Tranter also appraises the reader of the technical elements of recording:

In 1957, two track Ampex Tape Machines were introduced at Radio Recorders as back-up, should any of the primary (mono) tape machines malfunction. When satisfactory Masters were obtained, the back-ups were marked for erasure in bright red ink and stored away.


Binaural as a way of recording Stereo sound images, is a process where two separate outputs are recorded onto different tracks and are then run together to form a more spatial sound when listened to on headphones.

It was not uncommon for echo to be added to Elvis’ recordings. In relation to Anyplace Is Paradise (recorded at Radio Recorders Studio 1 in Hollywood on September 2, 1956), the author notes:

…….there was often a tendency to apply echo for no apparent reason and ‘muddy’ the vocal, but the great swathe of echo applied to this track is nothing less than perfect. Like many of the Sun tracks and a number of tracks recorded this far for RCA, the overall sound is the overriding factor, and like Blue Moon, or Heartbreak Hotel, you can’t really imagine it any other way.

Elvis’ initial post Army recordings in 1960 are also covered in the book, with Tranter commenting:

When Elvis entered the studio, on March 20th, the #1 single on the US Hot 100 was Theme From A Summer Place by Percy Faith and his Orchestra, and this probably tells us all we need to know about how music had changed in the intervening two years. The song would remain there until April 25 th when Elvis’ first post-army single [Stuck On You] would sweep it aside like a cobweb.

The day before Elvis recorded Stuck On You, he tackled Soldier Boy:

Elvis obviously knew the tune, and had performed it at home in Germany, and may well have had it in mind to record since then. It is pretty much there at Take 1, with a slightly different ending that kind of hangs on the air, but very nice. They attempt a slightly quicker tempo from Take 8, but by Take 11 the original tempo is re-established. It actually fits very well, and snaps against the opening track, showcasing his baritone, making a five-year old song sound very contemporary, and, of course, topical.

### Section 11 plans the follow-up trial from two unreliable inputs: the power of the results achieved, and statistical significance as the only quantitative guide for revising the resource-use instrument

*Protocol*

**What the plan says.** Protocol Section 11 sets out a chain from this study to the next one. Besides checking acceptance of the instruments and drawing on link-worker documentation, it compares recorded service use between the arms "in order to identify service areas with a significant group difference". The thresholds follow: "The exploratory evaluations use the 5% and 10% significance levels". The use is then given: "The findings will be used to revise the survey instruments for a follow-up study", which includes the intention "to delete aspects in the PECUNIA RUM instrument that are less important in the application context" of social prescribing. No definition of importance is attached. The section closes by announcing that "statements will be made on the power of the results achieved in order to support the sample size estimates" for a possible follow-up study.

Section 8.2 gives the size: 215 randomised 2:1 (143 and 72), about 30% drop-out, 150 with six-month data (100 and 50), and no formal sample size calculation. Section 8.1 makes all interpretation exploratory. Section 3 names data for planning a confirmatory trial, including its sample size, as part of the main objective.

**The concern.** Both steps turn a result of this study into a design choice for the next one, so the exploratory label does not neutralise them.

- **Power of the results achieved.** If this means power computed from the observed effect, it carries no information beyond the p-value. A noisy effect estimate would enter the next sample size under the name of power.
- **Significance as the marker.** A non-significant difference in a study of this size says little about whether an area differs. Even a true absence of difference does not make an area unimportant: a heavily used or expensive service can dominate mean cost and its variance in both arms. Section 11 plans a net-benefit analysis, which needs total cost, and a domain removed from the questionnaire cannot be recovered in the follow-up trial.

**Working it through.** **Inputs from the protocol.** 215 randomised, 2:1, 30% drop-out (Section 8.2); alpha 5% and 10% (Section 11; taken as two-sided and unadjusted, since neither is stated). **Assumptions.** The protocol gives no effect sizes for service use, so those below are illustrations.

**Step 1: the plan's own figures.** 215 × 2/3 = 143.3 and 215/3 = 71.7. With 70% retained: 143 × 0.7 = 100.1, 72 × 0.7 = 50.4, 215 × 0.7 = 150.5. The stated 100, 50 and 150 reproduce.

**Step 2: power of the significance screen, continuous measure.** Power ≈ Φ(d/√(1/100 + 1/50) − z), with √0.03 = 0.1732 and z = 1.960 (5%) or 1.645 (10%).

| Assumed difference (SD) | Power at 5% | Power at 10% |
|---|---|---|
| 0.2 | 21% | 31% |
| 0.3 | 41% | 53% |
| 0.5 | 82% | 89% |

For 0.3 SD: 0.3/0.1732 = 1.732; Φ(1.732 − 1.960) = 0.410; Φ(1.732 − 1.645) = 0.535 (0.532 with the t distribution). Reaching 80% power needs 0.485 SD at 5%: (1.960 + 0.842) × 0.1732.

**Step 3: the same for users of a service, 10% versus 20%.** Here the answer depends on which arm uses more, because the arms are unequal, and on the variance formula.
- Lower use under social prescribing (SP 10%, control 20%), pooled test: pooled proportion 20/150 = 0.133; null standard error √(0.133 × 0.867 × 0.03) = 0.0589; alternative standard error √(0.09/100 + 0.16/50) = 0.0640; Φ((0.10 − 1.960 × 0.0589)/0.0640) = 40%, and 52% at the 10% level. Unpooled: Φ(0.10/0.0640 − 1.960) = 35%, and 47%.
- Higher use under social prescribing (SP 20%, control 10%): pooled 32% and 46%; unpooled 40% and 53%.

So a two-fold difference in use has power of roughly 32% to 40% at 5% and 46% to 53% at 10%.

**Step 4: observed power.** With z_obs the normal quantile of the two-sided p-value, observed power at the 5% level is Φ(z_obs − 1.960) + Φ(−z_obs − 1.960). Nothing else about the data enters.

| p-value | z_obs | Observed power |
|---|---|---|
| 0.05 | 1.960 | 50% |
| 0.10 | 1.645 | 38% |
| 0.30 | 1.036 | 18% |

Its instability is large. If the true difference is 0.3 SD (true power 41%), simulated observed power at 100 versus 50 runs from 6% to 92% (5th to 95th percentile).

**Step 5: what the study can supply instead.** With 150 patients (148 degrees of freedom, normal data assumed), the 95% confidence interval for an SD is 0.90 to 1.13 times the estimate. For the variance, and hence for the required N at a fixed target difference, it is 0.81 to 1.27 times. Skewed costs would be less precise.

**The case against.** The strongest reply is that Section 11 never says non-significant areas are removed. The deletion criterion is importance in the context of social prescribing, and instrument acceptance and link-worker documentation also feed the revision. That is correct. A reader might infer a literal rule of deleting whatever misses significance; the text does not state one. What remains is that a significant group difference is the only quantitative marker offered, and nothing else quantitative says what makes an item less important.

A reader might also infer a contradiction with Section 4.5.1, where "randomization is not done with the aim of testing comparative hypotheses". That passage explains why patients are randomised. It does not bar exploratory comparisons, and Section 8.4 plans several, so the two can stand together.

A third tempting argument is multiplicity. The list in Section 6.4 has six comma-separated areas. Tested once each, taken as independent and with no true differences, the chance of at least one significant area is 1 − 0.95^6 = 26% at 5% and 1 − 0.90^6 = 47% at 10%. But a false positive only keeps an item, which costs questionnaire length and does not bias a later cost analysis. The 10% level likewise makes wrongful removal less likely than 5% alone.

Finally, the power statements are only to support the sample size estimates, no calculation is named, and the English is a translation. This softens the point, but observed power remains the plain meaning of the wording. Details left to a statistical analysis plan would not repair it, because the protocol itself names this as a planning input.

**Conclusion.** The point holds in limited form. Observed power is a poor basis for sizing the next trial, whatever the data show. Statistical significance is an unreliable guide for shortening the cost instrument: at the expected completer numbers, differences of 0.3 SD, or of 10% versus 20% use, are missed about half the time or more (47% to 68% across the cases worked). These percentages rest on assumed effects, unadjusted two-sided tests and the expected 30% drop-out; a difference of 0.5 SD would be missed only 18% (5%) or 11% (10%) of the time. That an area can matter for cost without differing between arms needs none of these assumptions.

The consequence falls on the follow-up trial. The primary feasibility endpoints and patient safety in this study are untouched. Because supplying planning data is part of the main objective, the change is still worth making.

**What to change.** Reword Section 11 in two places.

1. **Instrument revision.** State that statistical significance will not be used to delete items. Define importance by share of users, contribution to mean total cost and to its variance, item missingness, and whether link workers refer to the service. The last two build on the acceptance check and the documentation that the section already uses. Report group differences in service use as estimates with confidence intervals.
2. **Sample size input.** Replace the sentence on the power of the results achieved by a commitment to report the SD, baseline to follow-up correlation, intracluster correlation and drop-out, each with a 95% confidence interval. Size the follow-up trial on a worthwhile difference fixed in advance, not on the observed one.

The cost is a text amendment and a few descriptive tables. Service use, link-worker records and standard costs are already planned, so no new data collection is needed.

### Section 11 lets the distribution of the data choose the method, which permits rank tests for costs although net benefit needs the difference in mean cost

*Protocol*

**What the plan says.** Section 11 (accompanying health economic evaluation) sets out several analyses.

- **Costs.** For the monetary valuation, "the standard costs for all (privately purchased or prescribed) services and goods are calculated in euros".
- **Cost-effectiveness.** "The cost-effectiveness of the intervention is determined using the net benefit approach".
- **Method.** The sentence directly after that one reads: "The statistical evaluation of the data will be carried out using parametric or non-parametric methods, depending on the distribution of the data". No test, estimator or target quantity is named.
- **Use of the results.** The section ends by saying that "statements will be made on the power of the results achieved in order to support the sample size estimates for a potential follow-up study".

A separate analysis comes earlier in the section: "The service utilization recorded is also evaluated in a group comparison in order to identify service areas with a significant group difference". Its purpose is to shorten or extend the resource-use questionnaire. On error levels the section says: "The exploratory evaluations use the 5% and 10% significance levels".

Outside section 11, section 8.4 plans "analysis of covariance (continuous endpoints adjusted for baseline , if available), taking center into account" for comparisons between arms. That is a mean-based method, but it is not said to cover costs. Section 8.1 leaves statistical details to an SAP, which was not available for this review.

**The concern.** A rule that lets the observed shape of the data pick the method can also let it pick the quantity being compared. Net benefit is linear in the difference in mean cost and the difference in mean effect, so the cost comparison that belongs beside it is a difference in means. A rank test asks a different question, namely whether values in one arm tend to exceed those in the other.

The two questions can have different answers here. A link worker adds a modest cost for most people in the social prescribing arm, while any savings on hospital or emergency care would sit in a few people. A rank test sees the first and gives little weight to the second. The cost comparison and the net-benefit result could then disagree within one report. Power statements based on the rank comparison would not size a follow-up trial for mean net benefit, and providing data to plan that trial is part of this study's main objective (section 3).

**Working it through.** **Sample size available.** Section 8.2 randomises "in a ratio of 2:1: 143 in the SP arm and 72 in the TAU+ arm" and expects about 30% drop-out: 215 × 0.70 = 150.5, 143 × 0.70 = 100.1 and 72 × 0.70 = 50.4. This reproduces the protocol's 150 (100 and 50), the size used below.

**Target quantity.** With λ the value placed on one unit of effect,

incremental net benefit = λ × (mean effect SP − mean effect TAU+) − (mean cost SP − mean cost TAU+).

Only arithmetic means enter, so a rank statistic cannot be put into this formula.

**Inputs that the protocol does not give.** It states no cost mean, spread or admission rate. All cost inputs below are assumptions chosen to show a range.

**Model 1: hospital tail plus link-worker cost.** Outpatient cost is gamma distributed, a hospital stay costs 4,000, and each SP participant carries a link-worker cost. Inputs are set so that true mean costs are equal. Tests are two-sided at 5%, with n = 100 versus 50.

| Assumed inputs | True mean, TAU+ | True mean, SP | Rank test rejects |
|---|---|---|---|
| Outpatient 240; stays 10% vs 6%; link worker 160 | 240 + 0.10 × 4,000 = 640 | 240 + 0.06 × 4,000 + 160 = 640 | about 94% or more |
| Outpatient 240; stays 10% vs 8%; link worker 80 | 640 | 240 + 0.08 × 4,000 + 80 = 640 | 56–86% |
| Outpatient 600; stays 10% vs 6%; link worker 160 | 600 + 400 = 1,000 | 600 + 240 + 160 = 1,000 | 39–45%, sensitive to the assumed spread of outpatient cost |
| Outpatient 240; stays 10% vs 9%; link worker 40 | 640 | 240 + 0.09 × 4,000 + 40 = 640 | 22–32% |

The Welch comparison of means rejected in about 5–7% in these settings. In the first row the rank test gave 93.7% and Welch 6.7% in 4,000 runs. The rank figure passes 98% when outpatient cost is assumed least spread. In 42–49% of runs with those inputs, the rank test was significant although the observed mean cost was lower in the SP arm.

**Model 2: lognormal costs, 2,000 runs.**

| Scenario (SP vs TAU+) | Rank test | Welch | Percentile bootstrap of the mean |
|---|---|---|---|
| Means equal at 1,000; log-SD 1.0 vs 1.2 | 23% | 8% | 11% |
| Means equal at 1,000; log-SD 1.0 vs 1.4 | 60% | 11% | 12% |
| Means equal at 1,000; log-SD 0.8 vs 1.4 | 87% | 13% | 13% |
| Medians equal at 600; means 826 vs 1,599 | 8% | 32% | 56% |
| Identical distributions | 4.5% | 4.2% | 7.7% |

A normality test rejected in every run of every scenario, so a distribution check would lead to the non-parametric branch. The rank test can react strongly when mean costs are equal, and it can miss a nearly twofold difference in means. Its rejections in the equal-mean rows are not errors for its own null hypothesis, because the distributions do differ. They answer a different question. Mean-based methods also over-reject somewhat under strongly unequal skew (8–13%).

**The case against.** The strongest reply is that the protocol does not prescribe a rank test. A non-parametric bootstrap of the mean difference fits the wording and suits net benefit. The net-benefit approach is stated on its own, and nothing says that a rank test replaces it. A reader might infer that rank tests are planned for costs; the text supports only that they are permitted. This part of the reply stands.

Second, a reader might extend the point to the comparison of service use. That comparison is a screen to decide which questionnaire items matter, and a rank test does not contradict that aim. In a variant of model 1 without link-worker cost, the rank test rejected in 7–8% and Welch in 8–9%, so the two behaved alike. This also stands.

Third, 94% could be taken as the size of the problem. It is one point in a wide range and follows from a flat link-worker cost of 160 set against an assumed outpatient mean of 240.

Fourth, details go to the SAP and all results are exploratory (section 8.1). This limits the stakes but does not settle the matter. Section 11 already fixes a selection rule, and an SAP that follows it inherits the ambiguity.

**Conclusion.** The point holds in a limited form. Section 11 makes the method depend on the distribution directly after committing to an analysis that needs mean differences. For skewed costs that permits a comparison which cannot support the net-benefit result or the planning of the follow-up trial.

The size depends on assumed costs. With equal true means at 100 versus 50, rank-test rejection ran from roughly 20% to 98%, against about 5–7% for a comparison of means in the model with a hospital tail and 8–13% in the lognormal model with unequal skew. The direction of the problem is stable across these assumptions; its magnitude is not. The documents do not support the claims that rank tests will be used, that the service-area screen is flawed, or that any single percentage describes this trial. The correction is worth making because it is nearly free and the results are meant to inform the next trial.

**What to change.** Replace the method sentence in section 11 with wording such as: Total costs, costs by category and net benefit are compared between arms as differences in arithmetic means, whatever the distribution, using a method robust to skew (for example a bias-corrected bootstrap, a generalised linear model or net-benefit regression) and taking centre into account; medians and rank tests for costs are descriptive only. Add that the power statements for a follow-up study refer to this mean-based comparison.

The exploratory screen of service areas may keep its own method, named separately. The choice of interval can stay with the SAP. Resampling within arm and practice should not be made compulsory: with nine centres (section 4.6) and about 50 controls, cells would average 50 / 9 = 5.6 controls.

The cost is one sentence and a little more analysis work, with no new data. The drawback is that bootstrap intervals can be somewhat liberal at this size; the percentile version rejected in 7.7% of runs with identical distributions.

At another point, the author insightfully observes:

It is interesting to note that Elvis would top and tail the decade with two of his greatest LPs, Elvis Is Back (1960) and From Elvis In Memphis (1969).

Punctuating discussion of Elvis’ live and studio recordings, Tranter addresses the role of Colonel Tom Parker (real name: Andreas Van Kuijk). About Colonel Parker's strategy when signing Elvis with RCA, the author comments:

One wonders if Van Kuijk had a cohesive plan at this point. The move to a major label was a beginning, a springboard of sorts, TV appearances would follow, and then the movies. There seemed to be momentum. The truth is that 'Parker' was selling Elvis as a commodity, primarily a visual one (he had no interest in the music), and, with no knowledge of when the bubble would burst, it can be argued that both RCA and Van Kuijk were in a rush to make as much money as possible before it faded. Van Kuijk had ditched both Eddy Arnold and Hank Snow with little thought of ethics or loyalty and would have done the same with Elvis if the money ran out.

Tranter goes on to criticise the Colonel for the arrangements he made to control the songs Elvis was presented to consider recording:

In 1956, the Aberbachs employed their cousin, Freddy Beinstock, to look after Elvis’ catalogue, and it was through him that all songs would need to pass. Beinstock would boast that Elvis never got to see an original song unless it went through him first, and therein was a problem of Van Kuijk’s making. The problem was not so apparent in the early years, but by the mid-60s, especially with the movie songs, often written to order and at short notice, it led to some startling inconsistency.

The book features an Appendix detailing 1940s & 1950s songs recorded by Elvis in the 60s and 70s, and a three-page Bibliography.

Shake, Rattle and Blue Moon is available in softcover and Kindle formats.

Verdict: Alan Tranter’s Shake, Rattle and Blue Moon – The Formative Recordings of Elvis Presley 1953-1960 has a fresh feel and is an informative and entertaining account of Elvis’ earliest recordings. It offers background to individual songs and takes you inside the studio as Elvis lays down each track. The book works well as a solid overview for new fans or as a refresher for longtime fans, with many pieces of information the reader may have forgotten or not have been aware of.


Click to comment on this Review

Book Review by Nigel Patterson.
-Copyright EIN December 2023
EIN Website content © Copyright the Elvis Information Network.